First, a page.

ENDERLIN, N.D. — The cancellation of the North Dakota State Fair due to the coronavirus pandemic was devastating for Enderlin 17-year-old Lindsey Galbreath and 4-H members across the state.
For members, the state fair is the culmination of a year of raising livestock and hands-on projects. It's also a chance for 4-H participants from across the state to meet up and make new friends.
“It was a hard moment for my family and for myself,” Galbreath said. “It didn’t feel real; the state fair is the one week where I get to see not only my work but the work of the individuals who buy pigs from us pay off.”
Galbreath said she uses most of her spare time in the summer raising and training show pigs. Not having a final payoff at the end of the summer is devastating, she said.
“I’m out with my animals all day to get them to be the best they can be,” she said. “Showing your animals and having them be the best they can be and winning something makes all of the hard work feel like it paid off.”
Tanya Kvamme, the leader of the Kindred Sandburrs 4-H club, and her family go to the state fair in Minot every year. They already had their tickets and camping passes purchased to be there for five days this summer.
“It is hard because it’s a week we look forward to,” Kvamme said. “It is fun for the parents as well as the kids to see different kids from different parts of the state show off what they’ve done for the year. It’s somewhat of a competition, but also they make friends there ... (My husband and I) have ag-related careers, so we get to see people with work as well.”
Kvamme and her family already had livestock purchased and ready to go before the pandemic hit. She said if they had known what was coming, they might not have bought quite so much this year.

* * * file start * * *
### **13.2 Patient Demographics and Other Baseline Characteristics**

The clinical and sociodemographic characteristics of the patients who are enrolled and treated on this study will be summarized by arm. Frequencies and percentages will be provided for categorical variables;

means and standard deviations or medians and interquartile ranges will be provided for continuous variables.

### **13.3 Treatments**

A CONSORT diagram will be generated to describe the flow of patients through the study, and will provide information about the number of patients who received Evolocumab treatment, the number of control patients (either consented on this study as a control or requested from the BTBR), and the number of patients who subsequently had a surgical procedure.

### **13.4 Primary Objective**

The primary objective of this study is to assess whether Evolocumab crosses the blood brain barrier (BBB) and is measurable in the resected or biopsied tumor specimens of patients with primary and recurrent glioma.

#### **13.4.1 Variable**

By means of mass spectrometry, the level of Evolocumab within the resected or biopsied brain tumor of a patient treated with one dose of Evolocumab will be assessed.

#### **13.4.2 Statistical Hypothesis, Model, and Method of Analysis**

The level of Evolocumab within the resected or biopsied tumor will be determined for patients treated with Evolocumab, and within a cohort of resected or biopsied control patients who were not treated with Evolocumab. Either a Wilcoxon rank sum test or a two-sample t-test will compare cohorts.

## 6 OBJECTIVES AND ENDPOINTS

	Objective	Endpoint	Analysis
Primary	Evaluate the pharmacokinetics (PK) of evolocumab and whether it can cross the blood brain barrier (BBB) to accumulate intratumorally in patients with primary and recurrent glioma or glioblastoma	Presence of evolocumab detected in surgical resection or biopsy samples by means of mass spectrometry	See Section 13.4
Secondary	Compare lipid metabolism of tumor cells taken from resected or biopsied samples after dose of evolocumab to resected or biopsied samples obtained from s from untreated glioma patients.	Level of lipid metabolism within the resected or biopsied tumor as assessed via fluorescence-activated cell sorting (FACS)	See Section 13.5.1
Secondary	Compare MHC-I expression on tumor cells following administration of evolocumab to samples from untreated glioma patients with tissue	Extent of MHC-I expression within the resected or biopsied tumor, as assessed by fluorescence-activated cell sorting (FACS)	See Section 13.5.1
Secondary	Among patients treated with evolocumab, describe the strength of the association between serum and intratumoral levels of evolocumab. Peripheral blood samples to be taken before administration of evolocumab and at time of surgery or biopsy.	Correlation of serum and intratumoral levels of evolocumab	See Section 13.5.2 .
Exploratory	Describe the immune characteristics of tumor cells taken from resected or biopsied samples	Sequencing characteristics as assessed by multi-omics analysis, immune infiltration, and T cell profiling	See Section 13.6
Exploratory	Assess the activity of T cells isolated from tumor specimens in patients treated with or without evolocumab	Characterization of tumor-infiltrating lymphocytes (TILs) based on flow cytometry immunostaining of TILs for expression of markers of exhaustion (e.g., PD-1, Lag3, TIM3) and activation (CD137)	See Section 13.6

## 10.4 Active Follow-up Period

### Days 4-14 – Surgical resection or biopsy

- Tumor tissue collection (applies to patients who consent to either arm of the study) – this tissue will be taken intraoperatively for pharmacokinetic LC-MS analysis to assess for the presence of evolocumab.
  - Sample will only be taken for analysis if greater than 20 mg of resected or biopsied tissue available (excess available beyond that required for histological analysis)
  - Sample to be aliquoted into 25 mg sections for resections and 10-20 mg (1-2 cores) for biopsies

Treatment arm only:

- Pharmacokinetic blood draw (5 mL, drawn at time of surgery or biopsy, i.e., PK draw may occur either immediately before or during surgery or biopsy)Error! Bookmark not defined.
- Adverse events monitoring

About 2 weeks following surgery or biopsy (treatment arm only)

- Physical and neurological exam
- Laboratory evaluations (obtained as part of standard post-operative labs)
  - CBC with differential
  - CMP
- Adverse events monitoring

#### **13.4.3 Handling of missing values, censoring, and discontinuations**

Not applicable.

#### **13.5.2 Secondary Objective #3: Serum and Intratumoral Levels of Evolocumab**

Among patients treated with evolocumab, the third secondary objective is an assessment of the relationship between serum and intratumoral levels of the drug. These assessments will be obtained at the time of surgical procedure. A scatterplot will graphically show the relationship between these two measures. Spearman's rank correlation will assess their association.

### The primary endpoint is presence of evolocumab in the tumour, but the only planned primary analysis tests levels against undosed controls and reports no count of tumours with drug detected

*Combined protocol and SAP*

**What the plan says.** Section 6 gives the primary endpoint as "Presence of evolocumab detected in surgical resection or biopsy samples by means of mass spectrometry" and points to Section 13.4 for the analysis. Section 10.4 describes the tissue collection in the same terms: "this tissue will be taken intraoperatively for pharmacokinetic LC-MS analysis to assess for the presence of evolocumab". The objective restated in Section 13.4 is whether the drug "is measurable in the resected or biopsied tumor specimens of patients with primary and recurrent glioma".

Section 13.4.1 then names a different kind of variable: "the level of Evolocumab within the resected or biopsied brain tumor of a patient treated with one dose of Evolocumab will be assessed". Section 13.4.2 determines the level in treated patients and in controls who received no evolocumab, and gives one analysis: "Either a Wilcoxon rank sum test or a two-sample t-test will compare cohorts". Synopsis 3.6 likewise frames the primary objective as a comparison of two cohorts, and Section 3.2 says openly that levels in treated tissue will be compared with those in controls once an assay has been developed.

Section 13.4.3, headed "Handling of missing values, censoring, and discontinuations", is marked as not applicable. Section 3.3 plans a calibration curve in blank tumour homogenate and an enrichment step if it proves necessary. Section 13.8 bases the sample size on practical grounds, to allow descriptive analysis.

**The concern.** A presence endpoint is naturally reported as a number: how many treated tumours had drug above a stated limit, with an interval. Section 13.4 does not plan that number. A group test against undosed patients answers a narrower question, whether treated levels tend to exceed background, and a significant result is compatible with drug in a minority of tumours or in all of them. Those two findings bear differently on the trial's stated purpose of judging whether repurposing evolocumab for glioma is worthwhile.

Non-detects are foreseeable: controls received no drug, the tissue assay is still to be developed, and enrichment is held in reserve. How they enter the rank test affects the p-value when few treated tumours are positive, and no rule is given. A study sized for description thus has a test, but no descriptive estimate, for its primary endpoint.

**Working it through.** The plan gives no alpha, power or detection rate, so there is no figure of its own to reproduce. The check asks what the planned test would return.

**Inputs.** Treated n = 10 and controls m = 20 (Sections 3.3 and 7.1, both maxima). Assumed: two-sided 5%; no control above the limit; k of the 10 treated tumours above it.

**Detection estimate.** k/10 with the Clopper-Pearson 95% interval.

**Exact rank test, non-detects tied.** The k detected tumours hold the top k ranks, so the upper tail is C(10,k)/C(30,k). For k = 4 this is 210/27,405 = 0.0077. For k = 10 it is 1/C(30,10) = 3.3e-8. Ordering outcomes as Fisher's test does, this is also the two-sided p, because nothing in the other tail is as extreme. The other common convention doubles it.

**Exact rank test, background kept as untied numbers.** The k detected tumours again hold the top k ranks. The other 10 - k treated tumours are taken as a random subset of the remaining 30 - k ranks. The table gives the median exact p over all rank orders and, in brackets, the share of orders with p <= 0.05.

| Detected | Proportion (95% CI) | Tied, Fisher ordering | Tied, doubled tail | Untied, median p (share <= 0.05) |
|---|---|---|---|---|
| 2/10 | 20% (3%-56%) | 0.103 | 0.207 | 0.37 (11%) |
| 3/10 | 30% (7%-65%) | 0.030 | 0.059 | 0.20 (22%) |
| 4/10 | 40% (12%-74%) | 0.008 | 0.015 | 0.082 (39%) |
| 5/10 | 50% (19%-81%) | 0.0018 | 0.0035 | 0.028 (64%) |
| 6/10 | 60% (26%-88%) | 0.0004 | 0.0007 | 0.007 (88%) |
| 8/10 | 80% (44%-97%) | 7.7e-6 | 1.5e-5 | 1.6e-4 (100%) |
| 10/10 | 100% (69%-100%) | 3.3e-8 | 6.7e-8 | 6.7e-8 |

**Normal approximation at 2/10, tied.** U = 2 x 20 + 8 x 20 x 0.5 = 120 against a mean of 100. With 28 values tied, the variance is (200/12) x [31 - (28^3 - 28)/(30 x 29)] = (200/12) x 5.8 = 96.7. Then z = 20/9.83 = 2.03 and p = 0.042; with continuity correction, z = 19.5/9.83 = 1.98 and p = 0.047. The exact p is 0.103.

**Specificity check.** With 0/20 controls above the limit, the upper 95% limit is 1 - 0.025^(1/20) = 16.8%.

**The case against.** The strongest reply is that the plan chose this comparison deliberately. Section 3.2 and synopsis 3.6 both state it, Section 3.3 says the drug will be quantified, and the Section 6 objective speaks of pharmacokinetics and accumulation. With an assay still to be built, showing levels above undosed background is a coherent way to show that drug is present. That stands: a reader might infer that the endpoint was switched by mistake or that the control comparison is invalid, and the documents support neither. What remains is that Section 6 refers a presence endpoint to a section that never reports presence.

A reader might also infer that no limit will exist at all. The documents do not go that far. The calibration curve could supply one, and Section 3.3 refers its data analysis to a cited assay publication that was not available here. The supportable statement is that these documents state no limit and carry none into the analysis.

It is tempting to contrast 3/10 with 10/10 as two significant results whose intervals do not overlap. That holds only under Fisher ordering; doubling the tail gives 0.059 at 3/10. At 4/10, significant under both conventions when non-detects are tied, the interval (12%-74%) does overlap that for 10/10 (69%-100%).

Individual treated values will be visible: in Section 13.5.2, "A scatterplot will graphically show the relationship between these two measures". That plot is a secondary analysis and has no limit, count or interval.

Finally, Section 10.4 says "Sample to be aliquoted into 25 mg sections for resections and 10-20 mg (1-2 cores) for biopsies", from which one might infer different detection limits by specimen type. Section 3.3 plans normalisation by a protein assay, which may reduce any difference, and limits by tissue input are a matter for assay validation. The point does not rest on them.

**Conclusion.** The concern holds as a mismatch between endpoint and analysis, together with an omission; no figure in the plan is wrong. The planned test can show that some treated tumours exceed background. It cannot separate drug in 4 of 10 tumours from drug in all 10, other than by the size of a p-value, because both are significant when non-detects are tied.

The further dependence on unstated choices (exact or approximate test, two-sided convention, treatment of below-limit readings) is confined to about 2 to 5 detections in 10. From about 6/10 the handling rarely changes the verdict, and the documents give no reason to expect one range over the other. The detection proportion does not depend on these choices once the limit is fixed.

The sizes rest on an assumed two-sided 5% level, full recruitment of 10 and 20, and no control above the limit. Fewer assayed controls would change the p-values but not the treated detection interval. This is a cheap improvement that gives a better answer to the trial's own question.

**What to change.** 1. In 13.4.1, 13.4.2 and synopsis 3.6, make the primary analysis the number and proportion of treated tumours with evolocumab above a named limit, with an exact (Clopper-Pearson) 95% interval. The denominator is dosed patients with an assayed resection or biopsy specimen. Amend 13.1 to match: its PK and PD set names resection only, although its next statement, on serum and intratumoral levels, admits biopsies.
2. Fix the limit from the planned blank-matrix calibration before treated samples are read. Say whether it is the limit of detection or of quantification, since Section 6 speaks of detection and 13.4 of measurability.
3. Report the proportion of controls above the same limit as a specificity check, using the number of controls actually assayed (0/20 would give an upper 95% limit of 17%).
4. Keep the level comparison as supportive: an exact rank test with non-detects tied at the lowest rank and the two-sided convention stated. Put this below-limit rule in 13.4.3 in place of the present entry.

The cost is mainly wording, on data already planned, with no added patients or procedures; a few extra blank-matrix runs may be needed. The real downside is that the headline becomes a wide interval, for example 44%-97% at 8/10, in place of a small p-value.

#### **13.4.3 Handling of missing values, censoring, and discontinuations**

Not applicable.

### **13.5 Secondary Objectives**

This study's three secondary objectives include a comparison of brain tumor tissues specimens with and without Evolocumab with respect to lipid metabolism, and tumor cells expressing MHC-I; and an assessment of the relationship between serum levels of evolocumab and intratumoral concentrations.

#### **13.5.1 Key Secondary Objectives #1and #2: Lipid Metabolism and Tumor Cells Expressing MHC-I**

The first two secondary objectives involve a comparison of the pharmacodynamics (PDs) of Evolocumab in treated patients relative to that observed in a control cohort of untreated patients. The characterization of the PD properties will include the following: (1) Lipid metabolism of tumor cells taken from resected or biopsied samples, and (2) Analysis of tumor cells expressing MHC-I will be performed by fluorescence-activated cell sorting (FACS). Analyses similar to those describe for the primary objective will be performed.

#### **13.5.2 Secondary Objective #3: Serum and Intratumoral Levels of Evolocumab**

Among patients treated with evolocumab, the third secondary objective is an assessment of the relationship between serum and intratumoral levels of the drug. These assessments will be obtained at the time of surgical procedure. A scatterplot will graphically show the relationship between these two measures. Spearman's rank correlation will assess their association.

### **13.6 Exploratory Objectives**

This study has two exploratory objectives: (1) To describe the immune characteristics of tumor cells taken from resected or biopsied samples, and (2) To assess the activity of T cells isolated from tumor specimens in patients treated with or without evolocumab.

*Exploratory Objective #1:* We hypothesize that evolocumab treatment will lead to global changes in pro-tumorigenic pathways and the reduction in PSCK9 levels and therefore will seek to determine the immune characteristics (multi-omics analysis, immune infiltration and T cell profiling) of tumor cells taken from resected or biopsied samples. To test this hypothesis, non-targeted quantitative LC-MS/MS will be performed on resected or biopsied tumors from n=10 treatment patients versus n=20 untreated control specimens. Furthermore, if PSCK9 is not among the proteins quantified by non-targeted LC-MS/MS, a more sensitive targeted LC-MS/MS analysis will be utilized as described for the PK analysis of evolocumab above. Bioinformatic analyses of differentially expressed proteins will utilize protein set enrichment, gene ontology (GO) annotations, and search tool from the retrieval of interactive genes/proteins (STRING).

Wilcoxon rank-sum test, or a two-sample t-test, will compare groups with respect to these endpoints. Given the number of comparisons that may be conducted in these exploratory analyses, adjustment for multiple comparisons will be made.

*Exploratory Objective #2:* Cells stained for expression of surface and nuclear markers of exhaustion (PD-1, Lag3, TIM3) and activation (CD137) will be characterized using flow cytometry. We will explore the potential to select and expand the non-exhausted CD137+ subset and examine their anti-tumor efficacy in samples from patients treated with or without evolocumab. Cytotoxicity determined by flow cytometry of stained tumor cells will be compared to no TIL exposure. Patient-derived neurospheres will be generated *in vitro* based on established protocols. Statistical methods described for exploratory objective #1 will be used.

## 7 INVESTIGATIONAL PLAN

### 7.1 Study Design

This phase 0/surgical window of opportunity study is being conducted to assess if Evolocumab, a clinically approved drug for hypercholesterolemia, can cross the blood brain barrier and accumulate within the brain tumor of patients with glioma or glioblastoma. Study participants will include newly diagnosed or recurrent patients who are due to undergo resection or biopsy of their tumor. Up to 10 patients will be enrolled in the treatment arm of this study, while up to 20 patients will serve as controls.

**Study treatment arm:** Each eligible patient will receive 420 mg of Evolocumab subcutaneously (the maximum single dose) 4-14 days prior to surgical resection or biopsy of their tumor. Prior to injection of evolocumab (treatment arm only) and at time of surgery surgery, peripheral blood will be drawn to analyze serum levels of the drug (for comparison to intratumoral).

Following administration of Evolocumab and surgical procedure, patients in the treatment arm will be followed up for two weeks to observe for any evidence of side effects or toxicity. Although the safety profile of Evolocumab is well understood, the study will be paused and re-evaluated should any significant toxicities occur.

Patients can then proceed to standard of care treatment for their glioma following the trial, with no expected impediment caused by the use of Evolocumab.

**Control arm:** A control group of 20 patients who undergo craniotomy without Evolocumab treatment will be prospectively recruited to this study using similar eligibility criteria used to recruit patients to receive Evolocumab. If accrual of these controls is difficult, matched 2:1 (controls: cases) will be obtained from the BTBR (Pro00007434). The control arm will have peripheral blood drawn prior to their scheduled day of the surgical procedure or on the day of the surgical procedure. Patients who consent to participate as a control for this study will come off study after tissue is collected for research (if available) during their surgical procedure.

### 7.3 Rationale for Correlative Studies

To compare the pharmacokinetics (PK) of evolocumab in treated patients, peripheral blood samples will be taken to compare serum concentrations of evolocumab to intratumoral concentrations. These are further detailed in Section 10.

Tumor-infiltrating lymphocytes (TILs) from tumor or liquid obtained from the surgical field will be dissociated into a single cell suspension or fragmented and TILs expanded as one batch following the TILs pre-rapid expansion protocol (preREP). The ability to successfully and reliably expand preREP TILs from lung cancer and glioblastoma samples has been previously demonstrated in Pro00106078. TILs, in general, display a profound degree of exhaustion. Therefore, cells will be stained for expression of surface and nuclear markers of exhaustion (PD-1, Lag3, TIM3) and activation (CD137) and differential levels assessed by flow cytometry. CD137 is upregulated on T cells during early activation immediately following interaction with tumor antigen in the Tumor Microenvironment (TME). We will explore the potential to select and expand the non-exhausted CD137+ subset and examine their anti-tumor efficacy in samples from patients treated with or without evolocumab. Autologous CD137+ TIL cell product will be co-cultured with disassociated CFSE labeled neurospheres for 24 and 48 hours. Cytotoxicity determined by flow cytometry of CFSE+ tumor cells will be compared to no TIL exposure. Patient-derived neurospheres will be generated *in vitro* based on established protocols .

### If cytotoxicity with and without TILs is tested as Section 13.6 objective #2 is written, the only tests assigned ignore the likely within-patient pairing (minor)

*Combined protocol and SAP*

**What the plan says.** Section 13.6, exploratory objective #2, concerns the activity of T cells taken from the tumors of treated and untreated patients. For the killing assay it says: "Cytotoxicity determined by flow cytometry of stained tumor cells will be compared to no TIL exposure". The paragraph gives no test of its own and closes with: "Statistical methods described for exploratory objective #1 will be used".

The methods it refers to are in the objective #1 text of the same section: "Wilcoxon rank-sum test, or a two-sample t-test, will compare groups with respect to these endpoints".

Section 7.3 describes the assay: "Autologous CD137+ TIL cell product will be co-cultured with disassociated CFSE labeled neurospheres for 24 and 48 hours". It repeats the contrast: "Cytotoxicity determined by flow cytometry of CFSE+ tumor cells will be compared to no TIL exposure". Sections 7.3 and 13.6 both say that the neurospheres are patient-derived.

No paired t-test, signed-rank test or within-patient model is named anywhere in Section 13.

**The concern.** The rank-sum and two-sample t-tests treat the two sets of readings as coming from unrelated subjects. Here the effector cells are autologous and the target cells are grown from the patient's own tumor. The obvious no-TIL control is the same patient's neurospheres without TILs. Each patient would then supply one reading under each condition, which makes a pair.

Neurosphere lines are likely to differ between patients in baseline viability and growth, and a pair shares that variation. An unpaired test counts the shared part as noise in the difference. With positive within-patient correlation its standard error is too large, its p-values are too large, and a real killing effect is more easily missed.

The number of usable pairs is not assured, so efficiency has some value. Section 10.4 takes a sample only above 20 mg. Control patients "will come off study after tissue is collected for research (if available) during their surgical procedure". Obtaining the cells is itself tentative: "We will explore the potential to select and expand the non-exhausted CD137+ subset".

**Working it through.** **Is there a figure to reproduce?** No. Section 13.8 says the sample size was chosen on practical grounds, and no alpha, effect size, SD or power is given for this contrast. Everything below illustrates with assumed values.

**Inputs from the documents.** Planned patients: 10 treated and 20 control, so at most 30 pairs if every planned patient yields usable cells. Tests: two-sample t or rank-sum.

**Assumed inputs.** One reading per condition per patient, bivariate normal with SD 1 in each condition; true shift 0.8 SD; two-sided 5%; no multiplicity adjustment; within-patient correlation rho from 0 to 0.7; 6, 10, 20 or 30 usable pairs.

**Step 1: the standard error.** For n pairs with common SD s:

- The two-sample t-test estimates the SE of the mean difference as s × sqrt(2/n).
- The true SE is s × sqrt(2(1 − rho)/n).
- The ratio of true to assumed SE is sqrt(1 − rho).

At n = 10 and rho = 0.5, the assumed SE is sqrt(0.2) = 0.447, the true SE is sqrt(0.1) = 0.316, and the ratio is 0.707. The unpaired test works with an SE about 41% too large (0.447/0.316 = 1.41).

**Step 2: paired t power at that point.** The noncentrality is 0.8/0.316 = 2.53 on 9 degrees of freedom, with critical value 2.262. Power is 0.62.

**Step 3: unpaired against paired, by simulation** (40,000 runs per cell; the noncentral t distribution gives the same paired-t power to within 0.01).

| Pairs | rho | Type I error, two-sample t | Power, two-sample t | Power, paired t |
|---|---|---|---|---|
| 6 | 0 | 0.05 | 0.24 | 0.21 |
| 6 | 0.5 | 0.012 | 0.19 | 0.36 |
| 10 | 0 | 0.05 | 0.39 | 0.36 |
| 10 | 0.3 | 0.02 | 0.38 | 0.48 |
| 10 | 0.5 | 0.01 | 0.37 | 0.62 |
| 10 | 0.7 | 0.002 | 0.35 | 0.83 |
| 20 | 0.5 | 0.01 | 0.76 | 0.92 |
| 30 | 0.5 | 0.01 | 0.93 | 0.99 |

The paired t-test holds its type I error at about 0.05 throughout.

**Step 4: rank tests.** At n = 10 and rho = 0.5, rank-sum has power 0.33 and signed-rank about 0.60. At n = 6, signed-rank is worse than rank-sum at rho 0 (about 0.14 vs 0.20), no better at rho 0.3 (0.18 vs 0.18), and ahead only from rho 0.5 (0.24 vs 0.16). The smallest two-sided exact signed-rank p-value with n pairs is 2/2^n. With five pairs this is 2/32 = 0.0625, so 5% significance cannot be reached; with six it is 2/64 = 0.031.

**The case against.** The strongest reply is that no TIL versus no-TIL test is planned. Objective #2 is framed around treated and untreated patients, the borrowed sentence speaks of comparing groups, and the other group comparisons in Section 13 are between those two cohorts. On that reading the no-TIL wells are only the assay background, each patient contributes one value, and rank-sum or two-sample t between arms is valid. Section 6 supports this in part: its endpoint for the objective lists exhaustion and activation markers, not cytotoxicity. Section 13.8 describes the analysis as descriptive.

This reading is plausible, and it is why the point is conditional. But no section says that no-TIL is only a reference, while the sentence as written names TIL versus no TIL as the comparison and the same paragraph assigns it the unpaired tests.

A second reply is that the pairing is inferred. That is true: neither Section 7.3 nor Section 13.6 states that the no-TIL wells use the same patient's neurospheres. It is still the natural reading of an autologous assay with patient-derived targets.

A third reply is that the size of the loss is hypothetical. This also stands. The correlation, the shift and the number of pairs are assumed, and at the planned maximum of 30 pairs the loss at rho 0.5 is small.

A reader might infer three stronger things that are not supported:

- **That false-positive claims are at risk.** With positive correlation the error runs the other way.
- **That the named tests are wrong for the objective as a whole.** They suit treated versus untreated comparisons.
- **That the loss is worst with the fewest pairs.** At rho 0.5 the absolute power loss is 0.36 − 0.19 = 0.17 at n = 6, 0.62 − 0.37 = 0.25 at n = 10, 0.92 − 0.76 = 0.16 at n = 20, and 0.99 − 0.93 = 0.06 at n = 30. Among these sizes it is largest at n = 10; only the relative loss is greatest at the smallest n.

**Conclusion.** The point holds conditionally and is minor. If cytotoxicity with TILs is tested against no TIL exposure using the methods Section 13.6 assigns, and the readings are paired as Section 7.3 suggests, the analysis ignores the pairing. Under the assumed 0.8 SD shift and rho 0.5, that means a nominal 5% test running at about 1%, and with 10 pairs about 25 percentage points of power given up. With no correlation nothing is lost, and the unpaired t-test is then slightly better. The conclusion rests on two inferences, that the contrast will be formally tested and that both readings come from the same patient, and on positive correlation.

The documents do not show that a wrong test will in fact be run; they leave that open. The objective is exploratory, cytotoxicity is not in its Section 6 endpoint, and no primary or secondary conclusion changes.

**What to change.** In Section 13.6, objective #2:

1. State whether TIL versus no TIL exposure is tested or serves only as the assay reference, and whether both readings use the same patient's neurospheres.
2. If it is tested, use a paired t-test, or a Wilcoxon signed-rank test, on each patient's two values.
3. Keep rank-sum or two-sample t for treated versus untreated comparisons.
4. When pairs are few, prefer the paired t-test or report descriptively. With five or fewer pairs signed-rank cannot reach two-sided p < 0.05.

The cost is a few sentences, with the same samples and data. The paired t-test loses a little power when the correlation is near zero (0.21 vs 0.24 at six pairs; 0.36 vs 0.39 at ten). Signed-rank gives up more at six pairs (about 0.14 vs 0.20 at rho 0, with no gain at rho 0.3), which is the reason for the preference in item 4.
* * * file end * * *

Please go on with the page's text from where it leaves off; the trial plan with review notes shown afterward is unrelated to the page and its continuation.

Still, they’re still dedicated to raising their animals and doing the best they can even without the grand prize of the state fair at the end.
“We have steers in the corral that are big old puppy dogs,” Kvamme said. “And even on Easter, we’re still out there working with our animals. If nothing happens, I guess we have the experience of taking care of them and feeding them and seeing what we can make of them.”
Though there aren’t any concrete plans in place, Cass County NDSU Extension agent Sarah McNaughton said the organization is working on ways to compete virtually.
“We are going to do something to give the 4-Hers a chance to show off their work,” McNaughton said. “They work all year long on these projects, especially on the horse and livestock projects. The livestock deadline was May 1 and all of the 4-Hers had bought their animals because the fair hadn’t been canceled yet ... We wanted to give them the opportunity to showcase what they’ve learned.”
A virtual fair would be something of a natural step forward for 4-H clubs, many of which have been holding their monthly meetings online since the start of the pandemic.
It’s not an ideal situation, Kvamme said, but there is a positive side: Club members can record themselves and post videos on Facebook doing demonstrations they otherwise would not have been able to do at an in-person meeting. One member recorded himself showing off his rodeo skills and another demonstrated feeding a calf.
“It does limit you because you can’t be hands-on," Kvamme said. "(But) it does extend your audience out for watching or participating. It’s what life has dealt us right now and we have to deal with it.”